Burma Won’t Export New Gas Finds Until Domestic Needs Met, Says Official

By William Boot 7 February 2014

New discoveries of natural gas or oil will not be exported until Burma’s own domestic demand is satisfied, a senior planner in the Ministry of Energy has disclosed.

Confirmation of the decision comes as the ministry is set to name this month the winners of a major international auction for 30 offshore exploration licenses in Burmese waters.

“The government decided [that only] after fulfilling the domestic sector we will export,” the deputy director-general of the ministry’s planning department, Win Maw, told industry analysts Platts in Tokyo while attending an oil industry conference.

At present more than 80 percent of the gas produced by three major offshore fields—the Yadana, Yetagun and Shwe—are piped out of Burma to Thailand or China.

The same fate awaits most of the gas soon to be pumped out of the Zawtika field in the Gulf of Martaban under the terms of a license held by the Thai state-owned oil firm PTTEP, said Win Maw. According to Offshore Technology magazine, the field, could this month start producing 300 million cubic feet of gas per day.

At the same time, the government is considering plans to import expensive liquid natural gas (LNG) to meet rising domestic demand, especially for electricity generation.

Production at the Shwe field, for which the China National Petroleum Corporation built a pipeline through Burma into China’s Yunnan Province, is building up to reach over 510,000 million cubic feet per day by the first quarter of 2015, Win Maw said, according to Platts.

Licenses for 30 new offshore blocks will be awarded to winning bidders this month, he said.

The bidding process by about 30 major international and local oil firms has been in progress since last the middle of last year.

“We are nearly at 100% evaluations of the 2013 offshore bidding round and will announce results in February,”  the deputy director general of planning at the ministry, Win Maw, told Platts.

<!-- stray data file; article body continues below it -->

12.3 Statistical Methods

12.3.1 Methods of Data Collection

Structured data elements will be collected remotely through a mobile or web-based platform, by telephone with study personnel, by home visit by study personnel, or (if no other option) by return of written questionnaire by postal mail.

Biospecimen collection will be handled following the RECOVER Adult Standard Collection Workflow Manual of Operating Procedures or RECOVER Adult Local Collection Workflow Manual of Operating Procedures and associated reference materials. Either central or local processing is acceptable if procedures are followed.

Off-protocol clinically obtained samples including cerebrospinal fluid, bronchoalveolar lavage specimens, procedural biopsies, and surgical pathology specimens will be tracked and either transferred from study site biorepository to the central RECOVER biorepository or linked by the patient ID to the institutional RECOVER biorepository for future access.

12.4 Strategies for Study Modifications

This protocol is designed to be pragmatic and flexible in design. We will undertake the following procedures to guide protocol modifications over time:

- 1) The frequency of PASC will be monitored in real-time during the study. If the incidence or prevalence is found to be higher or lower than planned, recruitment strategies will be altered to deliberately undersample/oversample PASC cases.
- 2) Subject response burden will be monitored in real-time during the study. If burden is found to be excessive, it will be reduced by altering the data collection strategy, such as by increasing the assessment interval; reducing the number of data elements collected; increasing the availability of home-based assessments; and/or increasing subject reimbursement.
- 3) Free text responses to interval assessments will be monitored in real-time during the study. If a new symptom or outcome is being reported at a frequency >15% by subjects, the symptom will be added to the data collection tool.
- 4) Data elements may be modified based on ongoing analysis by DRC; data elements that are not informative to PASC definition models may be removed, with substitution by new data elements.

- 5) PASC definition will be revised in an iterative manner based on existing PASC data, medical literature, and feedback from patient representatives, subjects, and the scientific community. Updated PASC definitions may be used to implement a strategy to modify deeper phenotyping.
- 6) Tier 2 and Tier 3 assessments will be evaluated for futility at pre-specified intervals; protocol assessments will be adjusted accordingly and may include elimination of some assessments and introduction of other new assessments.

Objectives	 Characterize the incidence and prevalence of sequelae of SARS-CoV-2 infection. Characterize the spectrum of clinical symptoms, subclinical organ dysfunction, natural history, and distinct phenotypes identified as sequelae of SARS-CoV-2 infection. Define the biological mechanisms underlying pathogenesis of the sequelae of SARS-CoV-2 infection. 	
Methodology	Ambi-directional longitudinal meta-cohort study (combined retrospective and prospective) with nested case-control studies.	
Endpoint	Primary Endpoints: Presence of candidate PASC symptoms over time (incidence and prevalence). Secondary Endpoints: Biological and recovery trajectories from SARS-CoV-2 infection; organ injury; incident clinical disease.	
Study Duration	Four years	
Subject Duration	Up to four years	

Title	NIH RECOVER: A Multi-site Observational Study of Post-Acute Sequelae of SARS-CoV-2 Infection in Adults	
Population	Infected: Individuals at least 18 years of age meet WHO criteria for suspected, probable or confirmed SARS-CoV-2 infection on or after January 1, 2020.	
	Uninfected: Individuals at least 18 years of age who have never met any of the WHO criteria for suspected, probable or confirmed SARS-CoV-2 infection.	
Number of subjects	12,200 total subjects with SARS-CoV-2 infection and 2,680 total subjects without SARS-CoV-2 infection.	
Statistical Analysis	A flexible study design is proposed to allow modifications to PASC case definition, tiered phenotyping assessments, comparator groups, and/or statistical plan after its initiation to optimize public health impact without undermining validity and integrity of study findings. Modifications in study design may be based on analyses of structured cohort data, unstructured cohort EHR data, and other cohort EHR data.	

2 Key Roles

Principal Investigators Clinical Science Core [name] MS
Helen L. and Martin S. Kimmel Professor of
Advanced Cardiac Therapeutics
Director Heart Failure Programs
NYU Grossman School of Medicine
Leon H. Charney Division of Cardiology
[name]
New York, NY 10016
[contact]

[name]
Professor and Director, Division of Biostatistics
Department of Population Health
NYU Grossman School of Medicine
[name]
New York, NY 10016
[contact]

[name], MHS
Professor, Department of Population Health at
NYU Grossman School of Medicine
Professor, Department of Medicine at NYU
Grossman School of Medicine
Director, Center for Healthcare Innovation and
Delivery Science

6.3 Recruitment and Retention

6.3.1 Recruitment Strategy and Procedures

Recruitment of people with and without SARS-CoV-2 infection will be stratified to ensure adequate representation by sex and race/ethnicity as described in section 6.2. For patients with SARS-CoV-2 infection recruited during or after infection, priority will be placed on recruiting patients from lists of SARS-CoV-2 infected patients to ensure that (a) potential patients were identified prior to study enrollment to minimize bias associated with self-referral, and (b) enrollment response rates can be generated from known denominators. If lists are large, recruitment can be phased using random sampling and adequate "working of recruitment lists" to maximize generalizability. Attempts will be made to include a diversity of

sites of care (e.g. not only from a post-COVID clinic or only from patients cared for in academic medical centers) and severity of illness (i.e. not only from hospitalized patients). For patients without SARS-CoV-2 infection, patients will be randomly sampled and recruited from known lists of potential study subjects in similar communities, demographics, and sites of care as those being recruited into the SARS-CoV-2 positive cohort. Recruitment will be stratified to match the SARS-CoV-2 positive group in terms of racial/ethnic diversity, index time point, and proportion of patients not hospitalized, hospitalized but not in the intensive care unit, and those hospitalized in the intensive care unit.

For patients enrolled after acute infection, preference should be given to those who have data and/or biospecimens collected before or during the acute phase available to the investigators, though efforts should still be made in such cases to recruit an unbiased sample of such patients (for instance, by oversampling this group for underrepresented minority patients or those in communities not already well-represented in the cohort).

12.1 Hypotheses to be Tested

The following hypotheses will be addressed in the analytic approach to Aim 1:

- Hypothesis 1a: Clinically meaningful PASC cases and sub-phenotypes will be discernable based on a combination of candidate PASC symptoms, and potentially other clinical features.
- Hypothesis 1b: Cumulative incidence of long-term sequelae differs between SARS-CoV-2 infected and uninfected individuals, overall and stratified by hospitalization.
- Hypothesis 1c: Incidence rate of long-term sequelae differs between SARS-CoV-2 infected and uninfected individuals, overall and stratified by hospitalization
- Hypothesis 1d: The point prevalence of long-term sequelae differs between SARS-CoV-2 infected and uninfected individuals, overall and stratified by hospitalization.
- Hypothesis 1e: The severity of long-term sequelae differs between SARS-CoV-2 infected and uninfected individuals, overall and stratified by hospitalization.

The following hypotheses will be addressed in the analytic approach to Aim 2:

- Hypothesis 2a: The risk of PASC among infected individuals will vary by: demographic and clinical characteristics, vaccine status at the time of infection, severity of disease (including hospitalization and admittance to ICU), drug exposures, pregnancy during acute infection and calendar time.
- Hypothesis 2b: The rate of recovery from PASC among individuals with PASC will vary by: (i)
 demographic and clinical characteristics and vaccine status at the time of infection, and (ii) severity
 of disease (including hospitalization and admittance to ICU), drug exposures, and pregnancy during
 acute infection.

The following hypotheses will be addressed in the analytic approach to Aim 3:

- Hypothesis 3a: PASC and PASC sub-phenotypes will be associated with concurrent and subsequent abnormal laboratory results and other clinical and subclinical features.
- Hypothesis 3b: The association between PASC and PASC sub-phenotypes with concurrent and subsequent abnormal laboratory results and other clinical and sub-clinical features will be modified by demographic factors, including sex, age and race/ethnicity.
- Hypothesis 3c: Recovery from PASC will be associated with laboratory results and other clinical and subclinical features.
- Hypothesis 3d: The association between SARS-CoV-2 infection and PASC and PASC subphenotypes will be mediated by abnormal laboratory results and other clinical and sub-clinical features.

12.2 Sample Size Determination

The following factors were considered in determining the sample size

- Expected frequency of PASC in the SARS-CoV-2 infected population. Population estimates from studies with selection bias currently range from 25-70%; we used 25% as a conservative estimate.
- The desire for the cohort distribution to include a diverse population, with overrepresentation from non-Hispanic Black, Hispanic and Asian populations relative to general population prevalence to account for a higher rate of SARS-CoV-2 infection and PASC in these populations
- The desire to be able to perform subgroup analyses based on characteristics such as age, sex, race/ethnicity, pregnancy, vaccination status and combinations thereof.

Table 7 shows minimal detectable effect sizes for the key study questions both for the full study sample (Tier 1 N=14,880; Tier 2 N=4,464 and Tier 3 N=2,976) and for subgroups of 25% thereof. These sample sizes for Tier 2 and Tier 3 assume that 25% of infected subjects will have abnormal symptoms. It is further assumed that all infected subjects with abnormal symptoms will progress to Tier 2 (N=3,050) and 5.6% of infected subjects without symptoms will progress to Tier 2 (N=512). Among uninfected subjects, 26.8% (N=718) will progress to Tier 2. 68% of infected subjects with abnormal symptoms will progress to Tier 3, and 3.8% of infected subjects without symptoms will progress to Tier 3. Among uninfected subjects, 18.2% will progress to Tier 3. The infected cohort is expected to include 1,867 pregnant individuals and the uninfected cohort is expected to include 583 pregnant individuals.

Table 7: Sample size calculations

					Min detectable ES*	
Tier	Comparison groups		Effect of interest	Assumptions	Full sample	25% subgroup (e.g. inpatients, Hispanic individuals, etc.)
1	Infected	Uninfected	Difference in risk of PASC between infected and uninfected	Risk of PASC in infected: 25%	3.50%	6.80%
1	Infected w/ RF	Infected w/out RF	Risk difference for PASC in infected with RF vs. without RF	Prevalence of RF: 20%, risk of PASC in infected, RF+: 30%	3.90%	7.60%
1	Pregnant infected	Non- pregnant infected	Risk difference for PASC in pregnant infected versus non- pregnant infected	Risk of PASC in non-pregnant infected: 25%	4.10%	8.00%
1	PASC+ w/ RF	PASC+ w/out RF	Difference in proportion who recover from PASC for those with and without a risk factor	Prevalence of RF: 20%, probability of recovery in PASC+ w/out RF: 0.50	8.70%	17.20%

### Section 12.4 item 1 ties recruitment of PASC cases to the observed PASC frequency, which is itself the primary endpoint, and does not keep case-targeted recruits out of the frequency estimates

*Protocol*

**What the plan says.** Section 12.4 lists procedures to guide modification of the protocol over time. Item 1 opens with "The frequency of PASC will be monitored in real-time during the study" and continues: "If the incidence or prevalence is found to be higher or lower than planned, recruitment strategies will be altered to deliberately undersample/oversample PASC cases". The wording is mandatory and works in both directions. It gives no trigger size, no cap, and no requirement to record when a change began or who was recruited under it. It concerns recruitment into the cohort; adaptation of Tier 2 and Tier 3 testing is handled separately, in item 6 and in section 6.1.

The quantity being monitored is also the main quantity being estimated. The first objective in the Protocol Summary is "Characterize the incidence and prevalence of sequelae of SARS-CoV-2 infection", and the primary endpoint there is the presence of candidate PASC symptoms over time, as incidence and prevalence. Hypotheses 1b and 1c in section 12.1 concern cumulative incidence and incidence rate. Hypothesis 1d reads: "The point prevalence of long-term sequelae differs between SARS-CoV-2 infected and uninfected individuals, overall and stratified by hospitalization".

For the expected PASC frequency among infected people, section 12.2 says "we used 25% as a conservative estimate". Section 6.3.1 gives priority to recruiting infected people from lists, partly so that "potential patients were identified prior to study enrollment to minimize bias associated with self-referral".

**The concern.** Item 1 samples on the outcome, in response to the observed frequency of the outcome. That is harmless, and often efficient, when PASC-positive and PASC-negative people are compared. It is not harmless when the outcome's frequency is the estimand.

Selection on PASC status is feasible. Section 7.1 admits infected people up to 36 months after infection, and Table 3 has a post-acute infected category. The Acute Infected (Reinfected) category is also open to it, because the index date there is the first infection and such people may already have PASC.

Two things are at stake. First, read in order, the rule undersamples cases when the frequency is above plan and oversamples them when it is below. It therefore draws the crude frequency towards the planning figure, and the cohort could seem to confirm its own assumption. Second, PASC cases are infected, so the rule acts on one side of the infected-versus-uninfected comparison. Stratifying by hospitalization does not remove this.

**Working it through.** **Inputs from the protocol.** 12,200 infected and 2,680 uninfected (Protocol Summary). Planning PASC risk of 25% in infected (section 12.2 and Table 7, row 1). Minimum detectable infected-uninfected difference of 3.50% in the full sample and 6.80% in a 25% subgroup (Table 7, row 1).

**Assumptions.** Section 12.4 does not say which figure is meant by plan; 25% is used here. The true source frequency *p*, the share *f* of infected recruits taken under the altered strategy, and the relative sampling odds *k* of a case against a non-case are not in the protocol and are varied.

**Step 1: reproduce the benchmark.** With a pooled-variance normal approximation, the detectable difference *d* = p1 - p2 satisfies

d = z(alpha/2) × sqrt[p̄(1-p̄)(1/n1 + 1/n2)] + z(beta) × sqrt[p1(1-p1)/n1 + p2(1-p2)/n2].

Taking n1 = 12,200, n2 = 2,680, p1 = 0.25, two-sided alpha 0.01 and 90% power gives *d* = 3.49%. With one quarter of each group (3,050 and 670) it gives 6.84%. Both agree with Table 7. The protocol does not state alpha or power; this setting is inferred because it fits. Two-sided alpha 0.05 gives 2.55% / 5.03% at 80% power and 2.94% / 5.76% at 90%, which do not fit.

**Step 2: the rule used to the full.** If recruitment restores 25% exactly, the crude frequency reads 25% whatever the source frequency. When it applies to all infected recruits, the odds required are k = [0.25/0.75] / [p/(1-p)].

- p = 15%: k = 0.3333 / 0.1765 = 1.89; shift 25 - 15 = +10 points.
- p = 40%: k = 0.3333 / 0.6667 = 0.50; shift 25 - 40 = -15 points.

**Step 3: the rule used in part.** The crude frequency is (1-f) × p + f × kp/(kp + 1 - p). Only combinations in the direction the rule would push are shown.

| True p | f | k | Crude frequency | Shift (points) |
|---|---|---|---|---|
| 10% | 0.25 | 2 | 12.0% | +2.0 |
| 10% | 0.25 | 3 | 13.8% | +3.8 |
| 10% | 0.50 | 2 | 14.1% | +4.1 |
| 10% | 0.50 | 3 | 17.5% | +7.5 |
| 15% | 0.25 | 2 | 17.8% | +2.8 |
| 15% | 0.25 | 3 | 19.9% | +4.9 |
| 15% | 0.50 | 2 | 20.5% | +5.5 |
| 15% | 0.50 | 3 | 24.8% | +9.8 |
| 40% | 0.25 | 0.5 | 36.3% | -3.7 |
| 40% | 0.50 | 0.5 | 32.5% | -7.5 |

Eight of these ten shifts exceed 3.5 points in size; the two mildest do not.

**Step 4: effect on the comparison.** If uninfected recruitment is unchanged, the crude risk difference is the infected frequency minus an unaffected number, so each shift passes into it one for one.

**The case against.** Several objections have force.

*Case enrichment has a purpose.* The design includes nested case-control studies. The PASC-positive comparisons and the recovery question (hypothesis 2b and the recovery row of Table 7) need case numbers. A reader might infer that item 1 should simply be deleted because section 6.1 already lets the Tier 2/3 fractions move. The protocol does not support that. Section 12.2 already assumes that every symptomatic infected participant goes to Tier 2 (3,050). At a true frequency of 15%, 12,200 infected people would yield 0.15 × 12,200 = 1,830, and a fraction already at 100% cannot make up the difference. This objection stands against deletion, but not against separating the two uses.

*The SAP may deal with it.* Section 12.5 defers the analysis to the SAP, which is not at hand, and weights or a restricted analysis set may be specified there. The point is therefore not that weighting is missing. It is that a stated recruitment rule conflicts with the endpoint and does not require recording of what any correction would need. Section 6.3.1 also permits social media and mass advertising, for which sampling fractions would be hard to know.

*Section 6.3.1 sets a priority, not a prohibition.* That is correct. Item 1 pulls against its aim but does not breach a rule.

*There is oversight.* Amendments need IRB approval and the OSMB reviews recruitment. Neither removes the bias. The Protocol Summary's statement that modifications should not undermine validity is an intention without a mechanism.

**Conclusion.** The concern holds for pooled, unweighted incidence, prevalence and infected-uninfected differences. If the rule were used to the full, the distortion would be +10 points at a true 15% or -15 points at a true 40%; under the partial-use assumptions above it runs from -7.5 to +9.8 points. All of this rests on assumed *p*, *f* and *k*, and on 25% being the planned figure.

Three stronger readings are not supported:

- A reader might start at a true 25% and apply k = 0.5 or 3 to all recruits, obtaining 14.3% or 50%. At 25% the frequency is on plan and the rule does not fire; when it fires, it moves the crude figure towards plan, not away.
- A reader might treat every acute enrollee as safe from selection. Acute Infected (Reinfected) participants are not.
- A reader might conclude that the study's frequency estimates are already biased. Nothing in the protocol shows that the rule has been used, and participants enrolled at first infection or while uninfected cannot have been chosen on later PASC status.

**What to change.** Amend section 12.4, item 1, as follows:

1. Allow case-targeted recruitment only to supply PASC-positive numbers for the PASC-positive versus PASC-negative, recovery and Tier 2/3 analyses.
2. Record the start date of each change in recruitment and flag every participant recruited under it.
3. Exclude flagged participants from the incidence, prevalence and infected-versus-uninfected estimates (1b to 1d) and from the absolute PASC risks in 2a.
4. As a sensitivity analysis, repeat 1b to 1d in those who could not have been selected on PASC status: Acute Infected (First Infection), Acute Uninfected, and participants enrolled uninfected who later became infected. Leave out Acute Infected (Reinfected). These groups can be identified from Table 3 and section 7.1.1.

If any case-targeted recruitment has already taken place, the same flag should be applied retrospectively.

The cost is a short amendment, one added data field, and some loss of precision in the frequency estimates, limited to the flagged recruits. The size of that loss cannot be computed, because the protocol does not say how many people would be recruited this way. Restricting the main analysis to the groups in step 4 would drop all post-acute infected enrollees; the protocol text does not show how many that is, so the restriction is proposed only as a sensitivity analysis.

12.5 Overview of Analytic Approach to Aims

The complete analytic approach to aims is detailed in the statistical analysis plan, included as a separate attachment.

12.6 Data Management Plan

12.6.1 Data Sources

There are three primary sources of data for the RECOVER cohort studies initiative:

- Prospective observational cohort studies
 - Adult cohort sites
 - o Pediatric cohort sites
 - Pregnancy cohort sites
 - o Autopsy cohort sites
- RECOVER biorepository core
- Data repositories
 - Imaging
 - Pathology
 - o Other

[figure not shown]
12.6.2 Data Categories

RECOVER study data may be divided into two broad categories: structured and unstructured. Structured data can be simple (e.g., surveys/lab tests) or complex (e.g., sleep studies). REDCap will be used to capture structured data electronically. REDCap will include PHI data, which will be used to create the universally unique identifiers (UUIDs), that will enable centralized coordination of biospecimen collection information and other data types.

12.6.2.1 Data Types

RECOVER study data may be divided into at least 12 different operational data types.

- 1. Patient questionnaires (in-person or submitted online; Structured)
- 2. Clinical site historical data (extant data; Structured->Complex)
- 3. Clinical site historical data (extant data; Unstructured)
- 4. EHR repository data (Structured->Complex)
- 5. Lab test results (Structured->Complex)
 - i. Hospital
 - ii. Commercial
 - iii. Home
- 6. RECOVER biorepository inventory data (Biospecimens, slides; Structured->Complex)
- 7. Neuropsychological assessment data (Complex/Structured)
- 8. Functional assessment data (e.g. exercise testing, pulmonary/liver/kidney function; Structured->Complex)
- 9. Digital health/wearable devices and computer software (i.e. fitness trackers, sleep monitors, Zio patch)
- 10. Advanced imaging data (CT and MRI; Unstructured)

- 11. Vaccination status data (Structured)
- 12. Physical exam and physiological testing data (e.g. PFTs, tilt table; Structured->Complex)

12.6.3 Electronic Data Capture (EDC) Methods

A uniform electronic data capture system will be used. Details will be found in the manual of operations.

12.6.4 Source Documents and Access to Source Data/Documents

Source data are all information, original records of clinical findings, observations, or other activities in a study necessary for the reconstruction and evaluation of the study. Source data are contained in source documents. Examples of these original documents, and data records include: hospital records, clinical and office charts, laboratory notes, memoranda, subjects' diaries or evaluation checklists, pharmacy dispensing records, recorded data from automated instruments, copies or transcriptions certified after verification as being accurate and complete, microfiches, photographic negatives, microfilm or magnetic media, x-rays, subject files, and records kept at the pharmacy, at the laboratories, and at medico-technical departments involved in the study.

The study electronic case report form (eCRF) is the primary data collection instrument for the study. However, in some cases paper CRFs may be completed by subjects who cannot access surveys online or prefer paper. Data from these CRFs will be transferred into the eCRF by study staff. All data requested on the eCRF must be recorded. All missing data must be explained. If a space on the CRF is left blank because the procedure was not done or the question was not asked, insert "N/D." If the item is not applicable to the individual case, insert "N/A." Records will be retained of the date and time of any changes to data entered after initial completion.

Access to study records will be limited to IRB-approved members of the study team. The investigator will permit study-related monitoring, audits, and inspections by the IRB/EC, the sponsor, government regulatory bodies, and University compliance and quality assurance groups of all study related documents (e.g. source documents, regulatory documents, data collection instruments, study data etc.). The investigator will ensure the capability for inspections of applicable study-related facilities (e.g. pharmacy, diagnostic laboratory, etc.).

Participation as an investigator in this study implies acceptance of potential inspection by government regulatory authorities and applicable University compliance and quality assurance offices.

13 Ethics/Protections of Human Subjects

Firms who placed bids include Shell, which has bid for three blocks in partnership with Mitsui Oil of Japan; ConocoPhillips of the US partnering with Norway’s Statoil in two bids; Chevron; ExxonMobil and Total. Asian bidders include PTTEP, Petronas of Malaysia and OVL of India.

However, it could be many months more before any actual production sharing contracts (PSC) are finalized with the bid winners.

Licenses for 16 onshore blocks were announced last October but it will be up to another three months before any PSCs are signed, Platts said.

Burma’s domestic demand for oil and gas will take priority in all production from the new onshore and offshore contracts, said Win Maw
“The government decided only after fulfilling the domestic sector [needs] we will export,” he said.

The ministry is preparing for another new round of offshore block licenses and these might be put up for bidding later this year depending on the progress in settling the current bids.

Details of these might be announced at the Myanmar Oil & Gas Week in Yangon on 25th to 27th February, regional energy analyst Collin Reynolds in Bangkok told The Irrawaddy this week.

“The international companies who have placed bids for the first round of 30 offshore blocks will have been aware of possible export restrictions on any new discoveries,” Reynolds said.

“What they will be betting on is that discoveries will be so large Burma won’t have need for it all and so it can go into export markets.

“In the short term demand in Burma for gas and oil will exceed domestic supply and we are hearing that the Ministry of Energy might have to import gas, which will be expensive.”

In fact, the Ministry of Electric Power is negotiating with ten companies for a deal to build an LNG importation terminal.

“Hydropower generation has been a main power source in [Burma]. We now have plans to import LNG and expand it by introducing gas-fired turbines in response to power shortages,” Win Maw was quoted by Platts in Tokyo as saying.

“The official [Win Maw] said a feasibility study is underway and that more than 10 companies have submitted import terminal proposals, ranging from floating LNG facilities to traditional onshore regasification terminals,” said Platts.

The Ministry of Energy is also planning “very soon” to invite foreign bidders for a contract to build a new oil refinery with a processing capacity of 56,000 barrels per day, said Platts. This is more than the current capacity of the country’s three existing old refineries.

The new refinery is being considered for a greenfield site in central Burma on the west bank of the Irrawaddy River, said Platts.